CIUDAD VICTORIA, Mexico (AP) — Mexico’s president vowed to investigate the border shootings that left 19 people dead over the weekend, even as the latest homicide figures showed a rebound in killings nationwide. President Andrés Manuel López Obrador said evidence indicated that 15 of the victims were innocent bystanders. The other four dead were suspected gunmen from a group that drove into the northern border city of Reynosa and opened fire indiscriminately. “Everything indicates that it was not a confrontation, but rather a commando that shot people who were not involved in any conflict,” López Obrador said. The government of Tamaulipas state, where Reynosa is located, said in a statement there was evidence the killings involved “organized crime,” which in Mexico is generally used to refer to drug cartels. Cartels in the Reynosa area have become increasingly involved in migrant trafficking or charging protection fees to migrant traffickers. Raymundo Ramos, who leads one of the state’s most active human rights groups, said he believed the killings were related to the June 6 elections that chose new mayors for Reynosa and most other Mexican cities and towns.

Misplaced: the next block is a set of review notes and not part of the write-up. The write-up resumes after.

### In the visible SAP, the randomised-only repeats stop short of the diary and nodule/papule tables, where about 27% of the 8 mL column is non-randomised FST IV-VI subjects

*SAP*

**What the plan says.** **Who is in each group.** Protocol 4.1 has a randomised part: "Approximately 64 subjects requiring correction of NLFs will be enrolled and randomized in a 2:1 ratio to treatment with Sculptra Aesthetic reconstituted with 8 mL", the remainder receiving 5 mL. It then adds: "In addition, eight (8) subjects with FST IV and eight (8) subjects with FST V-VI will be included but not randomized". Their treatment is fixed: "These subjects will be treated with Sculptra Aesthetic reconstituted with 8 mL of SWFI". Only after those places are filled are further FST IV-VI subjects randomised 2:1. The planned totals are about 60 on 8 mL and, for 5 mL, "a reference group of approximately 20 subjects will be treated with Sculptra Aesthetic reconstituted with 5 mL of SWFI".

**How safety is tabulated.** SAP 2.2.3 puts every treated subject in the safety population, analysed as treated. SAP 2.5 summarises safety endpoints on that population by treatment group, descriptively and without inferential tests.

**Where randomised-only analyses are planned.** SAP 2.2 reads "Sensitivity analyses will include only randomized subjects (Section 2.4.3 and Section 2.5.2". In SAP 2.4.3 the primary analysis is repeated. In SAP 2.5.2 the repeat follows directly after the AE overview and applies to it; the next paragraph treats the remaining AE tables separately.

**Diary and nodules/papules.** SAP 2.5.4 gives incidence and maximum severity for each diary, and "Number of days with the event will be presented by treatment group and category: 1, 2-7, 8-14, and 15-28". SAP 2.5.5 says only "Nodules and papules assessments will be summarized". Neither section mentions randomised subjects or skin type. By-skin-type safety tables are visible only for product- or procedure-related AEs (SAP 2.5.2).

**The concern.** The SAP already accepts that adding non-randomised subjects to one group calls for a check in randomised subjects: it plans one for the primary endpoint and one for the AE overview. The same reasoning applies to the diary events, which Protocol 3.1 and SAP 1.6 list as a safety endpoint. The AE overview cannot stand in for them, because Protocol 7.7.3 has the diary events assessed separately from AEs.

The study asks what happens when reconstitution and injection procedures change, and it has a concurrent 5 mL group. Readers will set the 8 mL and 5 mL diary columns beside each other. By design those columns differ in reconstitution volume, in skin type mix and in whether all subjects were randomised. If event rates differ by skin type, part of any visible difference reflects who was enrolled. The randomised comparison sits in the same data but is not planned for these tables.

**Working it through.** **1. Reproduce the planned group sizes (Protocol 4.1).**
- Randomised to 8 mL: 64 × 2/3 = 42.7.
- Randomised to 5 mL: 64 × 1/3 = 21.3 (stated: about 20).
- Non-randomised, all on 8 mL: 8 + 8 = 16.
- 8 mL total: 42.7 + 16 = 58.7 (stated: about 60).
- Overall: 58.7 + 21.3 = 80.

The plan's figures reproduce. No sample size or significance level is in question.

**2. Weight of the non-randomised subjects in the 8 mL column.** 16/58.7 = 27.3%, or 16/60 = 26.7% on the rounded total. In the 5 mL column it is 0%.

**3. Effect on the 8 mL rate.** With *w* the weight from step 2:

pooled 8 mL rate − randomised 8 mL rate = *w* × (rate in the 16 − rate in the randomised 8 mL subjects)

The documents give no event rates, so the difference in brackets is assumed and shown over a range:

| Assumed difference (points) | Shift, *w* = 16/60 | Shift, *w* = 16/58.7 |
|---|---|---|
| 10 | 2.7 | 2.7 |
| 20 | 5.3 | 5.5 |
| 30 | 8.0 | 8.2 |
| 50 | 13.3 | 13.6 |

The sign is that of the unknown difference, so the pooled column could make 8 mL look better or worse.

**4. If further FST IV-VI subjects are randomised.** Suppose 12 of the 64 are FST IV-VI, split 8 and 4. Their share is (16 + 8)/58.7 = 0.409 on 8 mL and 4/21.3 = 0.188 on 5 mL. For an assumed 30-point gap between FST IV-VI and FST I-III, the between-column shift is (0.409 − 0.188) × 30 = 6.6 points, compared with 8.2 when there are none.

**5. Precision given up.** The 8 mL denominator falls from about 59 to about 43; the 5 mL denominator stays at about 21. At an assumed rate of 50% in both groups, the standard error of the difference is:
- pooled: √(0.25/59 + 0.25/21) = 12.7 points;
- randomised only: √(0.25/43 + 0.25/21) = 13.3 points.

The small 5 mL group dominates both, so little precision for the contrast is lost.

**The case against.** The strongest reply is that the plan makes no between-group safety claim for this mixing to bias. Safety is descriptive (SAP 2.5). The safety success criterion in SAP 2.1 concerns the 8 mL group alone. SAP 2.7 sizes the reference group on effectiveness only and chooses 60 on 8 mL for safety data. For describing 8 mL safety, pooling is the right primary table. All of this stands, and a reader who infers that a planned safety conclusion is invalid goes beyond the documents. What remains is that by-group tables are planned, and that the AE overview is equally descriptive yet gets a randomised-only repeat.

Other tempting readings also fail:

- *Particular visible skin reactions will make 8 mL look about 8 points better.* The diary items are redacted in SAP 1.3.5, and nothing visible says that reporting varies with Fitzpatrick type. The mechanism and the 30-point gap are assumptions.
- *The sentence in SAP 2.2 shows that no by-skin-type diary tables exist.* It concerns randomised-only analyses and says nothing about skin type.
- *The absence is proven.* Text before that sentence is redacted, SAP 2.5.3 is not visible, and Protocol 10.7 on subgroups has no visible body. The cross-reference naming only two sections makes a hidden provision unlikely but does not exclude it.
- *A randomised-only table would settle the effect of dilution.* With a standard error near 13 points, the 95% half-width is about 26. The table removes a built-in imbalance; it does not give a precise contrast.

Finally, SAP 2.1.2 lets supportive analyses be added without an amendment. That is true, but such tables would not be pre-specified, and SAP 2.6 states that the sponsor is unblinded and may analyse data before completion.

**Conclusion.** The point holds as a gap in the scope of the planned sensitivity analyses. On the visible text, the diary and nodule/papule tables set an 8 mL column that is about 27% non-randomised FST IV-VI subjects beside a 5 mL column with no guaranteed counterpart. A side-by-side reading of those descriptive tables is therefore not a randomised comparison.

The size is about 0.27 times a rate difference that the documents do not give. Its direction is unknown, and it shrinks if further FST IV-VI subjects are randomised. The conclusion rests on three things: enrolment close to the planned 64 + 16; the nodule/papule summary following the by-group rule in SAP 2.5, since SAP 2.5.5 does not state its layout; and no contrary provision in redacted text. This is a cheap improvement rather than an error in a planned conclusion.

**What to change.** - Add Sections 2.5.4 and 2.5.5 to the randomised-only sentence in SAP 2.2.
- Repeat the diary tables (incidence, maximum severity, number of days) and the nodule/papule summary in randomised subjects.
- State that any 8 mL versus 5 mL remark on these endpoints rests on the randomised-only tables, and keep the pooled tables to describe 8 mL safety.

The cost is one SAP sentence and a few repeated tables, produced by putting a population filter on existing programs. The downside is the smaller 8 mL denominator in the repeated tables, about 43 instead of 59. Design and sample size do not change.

“This is clearly an act of post-electoral terror directed at the people of Reynosa, and probably a warning for the rest of the townships in Tamaulipas,” wrote Ramos. Drug gangs in Mexico rely heavily on intimidating or coopting local governments to extort money or gain protection from municipal police. Reynosa is located across the border from McAllen, Texas, and has been the scene of fighting between factions of the Gulf cartel. But those disputes usually target rival gunmen or security forces. The dead in the Saturday attack included taxi drivers, workers and a nursing student. On Monday, federal prosecutors said they were taking over the case, in which one suspect has been arrested. The Attorney General’s Office said the attack was “the result of territorial disputes between gangs from Rio Bravo, Tamaulipas and the cartels that operate in Reynosa.” Rio Bravo is located just to the east of Reynosa. Authorities are still investigating the motive, though in the past, drug cartels have sometimes used random killings of civilians to turn up the heat on rival gangs, or intimidate local authorities.